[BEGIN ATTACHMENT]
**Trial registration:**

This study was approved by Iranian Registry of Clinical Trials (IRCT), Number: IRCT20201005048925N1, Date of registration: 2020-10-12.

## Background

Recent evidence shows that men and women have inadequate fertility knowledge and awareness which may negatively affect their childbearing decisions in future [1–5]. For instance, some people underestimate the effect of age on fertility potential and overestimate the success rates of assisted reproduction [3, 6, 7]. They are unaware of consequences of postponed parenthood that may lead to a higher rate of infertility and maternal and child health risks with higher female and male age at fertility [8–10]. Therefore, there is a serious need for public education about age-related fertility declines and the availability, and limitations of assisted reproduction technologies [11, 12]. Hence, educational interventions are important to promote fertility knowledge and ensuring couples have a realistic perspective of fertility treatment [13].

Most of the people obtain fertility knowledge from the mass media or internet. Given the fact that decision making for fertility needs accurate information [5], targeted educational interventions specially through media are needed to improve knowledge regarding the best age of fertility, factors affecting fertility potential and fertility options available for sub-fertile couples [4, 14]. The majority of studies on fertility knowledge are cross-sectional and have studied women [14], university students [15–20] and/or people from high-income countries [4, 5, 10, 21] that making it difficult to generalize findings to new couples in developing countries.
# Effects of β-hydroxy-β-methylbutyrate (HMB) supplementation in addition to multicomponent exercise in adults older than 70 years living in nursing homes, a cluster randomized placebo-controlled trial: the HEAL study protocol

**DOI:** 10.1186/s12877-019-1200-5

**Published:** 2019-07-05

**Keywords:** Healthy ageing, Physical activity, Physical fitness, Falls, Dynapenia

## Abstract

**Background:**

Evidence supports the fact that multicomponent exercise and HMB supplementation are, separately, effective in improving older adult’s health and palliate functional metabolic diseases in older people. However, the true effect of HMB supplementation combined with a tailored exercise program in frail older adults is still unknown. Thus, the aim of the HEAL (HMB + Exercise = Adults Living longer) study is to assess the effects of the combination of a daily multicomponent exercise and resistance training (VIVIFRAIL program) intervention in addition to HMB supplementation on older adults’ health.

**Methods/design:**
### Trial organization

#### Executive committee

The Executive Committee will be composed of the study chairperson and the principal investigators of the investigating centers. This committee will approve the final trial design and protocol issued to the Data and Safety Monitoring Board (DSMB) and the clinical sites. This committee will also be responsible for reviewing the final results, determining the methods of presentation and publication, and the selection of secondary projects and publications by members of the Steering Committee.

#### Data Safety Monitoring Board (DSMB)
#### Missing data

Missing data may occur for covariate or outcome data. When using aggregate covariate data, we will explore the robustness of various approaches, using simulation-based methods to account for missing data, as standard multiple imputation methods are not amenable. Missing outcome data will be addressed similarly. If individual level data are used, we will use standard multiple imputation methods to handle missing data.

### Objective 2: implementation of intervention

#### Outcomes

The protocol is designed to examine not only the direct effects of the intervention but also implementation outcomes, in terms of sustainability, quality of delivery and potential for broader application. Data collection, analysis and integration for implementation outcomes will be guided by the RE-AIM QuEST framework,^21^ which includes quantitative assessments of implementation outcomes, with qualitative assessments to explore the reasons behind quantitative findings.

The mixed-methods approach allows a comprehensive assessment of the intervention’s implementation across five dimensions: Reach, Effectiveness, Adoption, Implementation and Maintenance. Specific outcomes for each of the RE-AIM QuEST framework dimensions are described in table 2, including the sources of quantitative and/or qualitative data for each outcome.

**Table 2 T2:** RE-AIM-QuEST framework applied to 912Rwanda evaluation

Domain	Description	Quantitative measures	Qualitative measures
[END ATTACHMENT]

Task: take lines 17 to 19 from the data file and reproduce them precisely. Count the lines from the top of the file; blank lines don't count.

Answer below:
#### Data Safety Monitoring Board (DSMB)
#### Missing data

Missing data may occur for covariate or outcome data. When using aggregate covariate data, we will explore the robustness of various approaches, using simulation-based methods to account for missing data, as standard multiple imputation methods are not amenable. Missing outcome data will be addressed similarly. If individual level data are used, we will use standard multiple imputation methods to handle missing data.